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A shot across the bow

Politics | Religious conservatives signal the GOP they may not wait for a pro-abortion candidate to win the nomination

Issue: "Mission: Impossible?," Oct. 13, 2007

SALT LAKE CITY- Bob Fischer, a furniture store owner from Sioux Falls, S.D., opened the Saturday meeting on Sept. 29 by saying he was a "nobody, just a business guy. My heroes are in this room."

Fischer's "heroes" in the elegant, crowded room on the third floor of the Grand American Hotel in Salt Lake City included about 40 conservative Christian leaders. Among them were Focus on the Family's Dr. James Dobson and Family Research Council President Tony Perkins. A speaker phone sat on a table in the middle of the room, allowing other activists, including former Republican presidential candidate Gary Bauer and third-party candidate Howard Phillips, to join the conversation.

Fischer was direct and to the point. He said the group was here to consider one question: If the Republican Party nominates a candidate for president who is pro-choice, should this group throw its support behind a third-party candidate?

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Two hours later came the answer to that question: Yes.

Though the meeting was closed, Dobson said, "And I wouldn't mind if that got leaked."

It did. Within hours an account of the meeting was on websites, and by Sunday it was in the papers.

But are religious conservatives really ready to bolt from the two major parties, even given the pro-abortion stands of front-runners Hillary Clinton and Rudy Giuliani? Though the vote among the activists in Salt Lake City was nearly unanimous, even many of those in the room said it's too early.

"The reason conservatives don't have the kind of influence in the party we want is because we are not willing to get in the trenches," said a Washington, D.C., activist who spoke at the meeting but did not give permission to be quoted. "We're talking about taking over the presidency, when we can't even take over our own county commissions and city councils."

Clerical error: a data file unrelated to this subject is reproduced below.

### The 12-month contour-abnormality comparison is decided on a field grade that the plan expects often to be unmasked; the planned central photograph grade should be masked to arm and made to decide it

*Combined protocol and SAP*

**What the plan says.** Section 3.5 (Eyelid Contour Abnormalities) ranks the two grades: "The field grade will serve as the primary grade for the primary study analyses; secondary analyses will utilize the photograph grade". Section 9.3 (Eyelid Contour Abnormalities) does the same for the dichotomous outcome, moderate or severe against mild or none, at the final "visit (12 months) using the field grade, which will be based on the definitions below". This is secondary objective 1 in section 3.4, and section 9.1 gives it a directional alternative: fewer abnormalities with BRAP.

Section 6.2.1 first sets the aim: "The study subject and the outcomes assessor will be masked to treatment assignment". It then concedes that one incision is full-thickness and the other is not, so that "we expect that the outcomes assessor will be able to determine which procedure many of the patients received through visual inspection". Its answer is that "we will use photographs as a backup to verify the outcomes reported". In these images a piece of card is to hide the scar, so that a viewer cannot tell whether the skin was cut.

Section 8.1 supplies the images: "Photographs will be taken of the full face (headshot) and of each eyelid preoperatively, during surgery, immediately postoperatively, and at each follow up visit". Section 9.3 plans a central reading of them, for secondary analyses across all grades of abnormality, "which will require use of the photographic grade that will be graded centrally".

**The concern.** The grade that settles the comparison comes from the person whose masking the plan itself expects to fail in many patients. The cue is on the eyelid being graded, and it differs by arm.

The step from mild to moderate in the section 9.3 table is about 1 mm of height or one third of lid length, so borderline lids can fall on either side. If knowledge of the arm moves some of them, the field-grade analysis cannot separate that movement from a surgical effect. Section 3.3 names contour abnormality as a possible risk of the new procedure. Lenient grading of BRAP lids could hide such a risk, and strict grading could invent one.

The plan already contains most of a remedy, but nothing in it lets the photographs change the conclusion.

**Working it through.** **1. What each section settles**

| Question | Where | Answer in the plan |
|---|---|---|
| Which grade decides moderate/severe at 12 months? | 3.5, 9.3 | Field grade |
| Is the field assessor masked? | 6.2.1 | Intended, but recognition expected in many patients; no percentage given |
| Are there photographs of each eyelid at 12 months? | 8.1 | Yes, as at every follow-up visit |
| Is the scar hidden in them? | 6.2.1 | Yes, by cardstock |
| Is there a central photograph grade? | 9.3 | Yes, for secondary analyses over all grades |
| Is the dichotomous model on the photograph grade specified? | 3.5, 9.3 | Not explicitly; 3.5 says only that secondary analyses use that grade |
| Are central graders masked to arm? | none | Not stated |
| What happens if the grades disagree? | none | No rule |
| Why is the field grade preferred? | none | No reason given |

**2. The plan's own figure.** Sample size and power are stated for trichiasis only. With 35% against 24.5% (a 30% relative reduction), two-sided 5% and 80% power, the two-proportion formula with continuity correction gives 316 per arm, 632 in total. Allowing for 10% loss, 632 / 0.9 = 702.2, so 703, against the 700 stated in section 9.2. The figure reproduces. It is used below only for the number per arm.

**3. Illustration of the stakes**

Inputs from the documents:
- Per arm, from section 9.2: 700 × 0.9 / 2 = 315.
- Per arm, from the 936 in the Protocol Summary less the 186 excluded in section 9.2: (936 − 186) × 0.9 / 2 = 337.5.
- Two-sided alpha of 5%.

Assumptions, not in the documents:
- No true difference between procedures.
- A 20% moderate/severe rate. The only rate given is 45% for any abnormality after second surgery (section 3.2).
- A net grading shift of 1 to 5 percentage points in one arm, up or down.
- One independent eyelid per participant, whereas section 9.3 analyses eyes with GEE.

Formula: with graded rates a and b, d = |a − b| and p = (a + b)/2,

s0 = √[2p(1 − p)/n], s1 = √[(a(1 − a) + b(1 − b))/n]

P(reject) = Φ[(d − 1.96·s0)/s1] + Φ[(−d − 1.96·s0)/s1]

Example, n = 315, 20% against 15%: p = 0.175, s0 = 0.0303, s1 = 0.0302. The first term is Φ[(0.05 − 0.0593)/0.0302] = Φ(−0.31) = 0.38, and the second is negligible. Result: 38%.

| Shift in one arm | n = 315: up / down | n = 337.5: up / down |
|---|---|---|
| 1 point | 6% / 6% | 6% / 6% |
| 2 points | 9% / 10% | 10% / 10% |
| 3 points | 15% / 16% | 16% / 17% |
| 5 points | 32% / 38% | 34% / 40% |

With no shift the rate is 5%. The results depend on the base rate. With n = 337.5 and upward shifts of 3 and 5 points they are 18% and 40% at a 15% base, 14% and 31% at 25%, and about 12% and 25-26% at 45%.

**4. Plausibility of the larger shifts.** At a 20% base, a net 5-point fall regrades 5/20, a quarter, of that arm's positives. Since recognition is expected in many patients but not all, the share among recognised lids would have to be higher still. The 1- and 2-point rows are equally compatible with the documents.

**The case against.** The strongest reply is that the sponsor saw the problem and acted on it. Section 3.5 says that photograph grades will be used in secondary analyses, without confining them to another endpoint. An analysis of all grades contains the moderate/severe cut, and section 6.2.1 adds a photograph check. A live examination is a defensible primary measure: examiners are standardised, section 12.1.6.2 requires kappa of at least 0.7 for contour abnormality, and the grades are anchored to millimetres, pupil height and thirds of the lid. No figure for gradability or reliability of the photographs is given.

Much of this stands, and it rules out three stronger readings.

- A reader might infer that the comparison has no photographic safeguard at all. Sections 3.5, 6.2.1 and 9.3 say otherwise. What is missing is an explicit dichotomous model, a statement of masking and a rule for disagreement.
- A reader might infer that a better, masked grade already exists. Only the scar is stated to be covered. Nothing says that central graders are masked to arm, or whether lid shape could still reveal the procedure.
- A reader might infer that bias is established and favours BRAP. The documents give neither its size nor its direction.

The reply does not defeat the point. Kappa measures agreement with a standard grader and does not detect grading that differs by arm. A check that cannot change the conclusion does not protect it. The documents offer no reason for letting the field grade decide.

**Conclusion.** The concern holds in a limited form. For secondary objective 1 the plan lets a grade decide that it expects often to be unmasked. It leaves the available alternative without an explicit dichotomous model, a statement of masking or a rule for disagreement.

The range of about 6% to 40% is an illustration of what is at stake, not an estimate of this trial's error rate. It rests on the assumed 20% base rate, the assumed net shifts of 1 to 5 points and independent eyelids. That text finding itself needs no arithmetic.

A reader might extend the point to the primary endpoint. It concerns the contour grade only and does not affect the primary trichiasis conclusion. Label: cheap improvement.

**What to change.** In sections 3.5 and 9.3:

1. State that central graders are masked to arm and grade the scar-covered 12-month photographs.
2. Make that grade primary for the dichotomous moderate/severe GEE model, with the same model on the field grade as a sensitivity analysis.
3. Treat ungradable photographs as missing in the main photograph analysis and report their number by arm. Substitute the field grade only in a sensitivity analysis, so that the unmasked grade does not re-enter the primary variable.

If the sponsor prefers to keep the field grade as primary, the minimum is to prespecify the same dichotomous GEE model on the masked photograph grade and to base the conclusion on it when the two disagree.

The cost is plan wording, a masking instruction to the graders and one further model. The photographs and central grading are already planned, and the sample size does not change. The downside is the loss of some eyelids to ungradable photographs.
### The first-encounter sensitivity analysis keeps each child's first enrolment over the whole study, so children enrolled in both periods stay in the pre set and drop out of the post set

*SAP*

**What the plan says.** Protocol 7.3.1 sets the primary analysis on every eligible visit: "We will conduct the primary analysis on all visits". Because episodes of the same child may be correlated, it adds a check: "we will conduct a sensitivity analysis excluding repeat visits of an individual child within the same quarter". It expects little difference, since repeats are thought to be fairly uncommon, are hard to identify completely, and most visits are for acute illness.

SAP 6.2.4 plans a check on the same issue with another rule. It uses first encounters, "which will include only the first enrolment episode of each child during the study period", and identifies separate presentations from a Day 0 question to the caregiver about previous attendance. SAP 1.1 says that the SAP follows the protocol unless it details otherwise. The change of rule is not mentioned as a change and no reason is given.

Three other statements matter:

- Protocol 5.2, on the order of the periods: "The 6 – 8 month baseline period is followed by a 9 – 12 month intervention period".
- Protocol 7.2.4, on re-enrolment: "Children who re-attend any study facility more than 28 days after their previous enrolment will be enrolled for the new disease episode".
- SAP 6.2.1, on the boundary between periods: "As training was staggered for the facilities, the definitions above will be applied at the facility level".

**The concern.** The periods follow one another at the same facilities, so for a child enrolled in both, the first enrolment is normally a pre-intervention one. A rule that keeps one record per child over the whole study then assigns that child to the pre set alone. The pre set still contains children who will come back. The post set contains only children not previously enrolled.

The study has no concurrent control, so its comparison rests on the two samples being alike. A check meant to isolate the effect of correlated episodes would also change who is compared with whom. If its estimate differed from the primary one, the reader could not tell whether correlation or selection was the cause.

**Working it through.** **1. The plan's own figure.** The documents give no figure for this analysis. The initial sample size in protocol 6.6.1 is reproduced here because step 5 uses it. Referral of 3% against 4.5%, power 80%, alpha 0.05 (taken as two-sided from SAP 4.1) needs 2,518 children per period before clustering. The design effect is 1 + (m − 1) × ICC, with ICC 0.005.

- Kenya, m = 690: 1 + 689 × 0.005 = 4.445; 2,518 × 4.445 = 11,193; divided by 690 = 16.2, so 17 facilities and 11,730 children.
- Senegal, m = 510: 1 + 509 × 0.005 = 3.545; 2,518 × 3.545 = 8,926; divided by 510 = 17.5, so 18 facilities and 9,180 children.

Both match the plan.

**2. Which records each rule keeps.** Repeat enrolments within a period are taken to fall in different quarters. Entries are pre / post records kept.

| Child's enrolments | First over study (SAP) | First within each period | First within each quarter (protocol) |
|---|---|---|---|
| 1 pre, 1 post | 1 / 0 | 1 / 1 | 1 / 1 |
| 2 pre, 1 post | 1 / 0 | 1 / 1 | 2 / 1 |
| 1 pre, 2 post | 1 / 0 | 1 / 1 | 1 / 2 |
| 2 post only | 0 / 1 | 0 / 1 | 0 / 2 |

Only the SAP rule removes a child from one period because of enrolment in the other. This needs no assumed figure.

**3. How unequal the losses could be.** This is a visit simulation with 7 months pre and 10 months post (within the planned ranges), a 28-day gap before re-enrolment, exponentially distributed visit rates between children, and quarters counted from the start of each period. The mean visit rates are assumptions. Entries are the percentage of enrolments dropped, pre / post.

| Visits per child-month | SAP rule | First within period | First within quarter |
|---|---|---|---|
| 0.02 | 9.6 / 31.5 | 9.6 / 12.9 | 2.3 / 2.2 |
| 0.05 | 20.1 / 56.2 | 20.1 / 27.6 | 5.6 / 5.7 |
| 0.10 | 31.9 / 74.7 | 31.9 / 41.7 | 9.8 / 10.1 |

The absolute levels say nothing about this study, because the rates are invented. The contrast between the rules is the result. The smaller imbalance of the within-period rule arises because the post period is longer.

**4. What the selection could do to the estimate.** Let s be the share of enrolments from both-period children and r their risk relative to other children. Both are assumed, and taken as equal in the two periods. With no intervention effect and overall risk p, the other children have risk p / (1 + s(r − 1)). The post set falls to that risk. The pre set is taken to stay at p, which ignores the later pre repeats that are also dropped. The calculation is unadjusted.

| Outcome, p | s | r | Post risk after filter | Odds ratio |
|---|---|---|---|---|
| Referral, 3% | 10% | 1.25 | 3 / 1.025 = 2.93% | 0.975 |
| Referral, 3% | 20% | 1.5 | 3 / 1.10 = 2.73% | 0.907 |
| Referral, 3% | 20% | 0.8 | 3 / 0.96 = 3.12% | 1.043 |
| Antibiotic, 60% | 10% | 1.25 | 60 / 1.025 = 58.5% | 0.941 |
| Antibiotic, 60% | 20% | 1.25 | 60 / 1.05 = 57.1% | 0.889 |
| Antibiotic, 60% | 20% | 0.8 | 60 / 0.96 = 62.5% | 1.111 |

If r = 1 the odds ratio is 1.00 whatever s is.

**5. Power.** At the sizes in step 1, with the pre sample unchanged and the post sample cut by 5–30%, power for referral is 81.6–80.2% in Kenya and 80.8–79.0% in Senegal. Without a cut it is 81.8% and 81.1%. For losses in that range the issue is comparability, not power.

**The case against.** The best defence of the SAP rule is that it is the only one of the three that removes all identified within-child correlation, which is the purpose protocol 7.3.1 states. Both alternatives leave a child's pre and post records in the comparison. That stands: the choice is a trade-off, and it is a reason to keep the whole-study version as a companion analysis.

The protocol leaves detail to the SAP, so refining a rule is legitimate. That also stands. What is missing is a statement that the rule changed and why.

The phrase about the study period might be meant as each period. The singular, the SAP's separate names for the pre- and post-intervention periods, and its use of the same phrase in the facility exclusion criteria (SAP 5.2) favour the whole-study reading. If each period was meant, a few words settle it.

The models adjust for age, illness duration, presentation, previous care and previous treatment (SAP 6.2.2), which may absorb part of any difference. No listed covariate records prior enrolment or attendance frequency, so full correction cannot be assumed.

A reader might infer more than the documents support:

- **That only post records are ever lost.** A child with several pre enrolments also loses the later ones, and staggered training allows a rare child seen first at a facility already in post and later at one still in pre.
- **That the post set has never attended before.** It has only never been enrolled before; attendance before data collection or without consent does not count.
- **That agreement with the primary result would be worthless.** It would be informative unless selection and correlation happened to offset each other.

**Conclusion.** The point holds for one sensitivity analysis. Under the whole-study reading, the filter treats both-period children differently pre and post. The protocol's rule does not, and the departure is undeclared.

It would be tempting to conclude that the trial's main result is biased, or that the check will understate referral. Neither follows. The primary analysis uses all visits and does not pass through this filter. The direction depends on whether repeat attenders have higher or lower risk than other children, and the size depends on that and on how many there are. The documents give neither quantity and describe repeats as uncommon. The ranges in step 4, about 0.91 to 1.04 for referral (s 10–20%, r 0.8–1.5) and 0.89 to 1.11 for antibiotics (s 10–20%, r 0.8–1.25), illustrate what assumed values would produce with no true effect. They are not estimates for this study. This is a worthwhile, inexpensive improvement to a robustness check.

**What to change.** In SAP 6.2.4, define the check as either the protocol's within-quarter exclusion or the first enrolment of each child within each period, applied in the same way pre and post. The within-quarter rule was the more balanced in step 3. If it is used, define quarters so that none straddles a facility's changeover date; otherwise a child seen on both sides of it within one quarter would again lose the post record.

Indeed, the logistics of mounting a third-party campaign in just a few months would be daunting. Early in the meeting, Fischer and historian and conservative activist Bill Federer made a brief presentation that concluded no third party had ever made a successful run at the White House. Jim Clymer, president of the Constitution Party, acknowledged that his own party, which has been at this for years, is not even on the ballot in many states.

If the cost of running a third-party candidate is great, the cost of tilting the election toward the Democrats, which a conservative third-party candidate would likely do, is even greater. On the Monday after the meeting, Gary Bauer wrote to his supporters: "It would break my heart if we ended up with two pro-abortion candidates. Nonetheless, I urged extreme caution to those attending this meeting. We should not forget that the Clinton presidency came about because a third-party effort divided conservative votes in 1992. The Clinton years were a disaster."

Bauer went on to say that "the one thing the pro-family movement would be very hard pressed to recover from is another Clinton presidency in 2009."

"Business guy" Bob Fischer, who otherwise gave each speaker only two minutes to have his say, turned to Dobson, who had interrupted a family vacation and driven six hours to be at the Salt Lake meeting, and said he could have all the time he wanted.

But for Dobson two minutes was more than enough. "The Republican Party simply must get the message that if they nominate a pro-abort candidate, we won't be with them."

Warren Cole Smith
Warren Cole Smith

Warren, who lives in Charlotte, N.C., is vice president of WORLD News Group and the host of the radio program Listening In. Follow Warren on Twitter @WarrenColeSmith.

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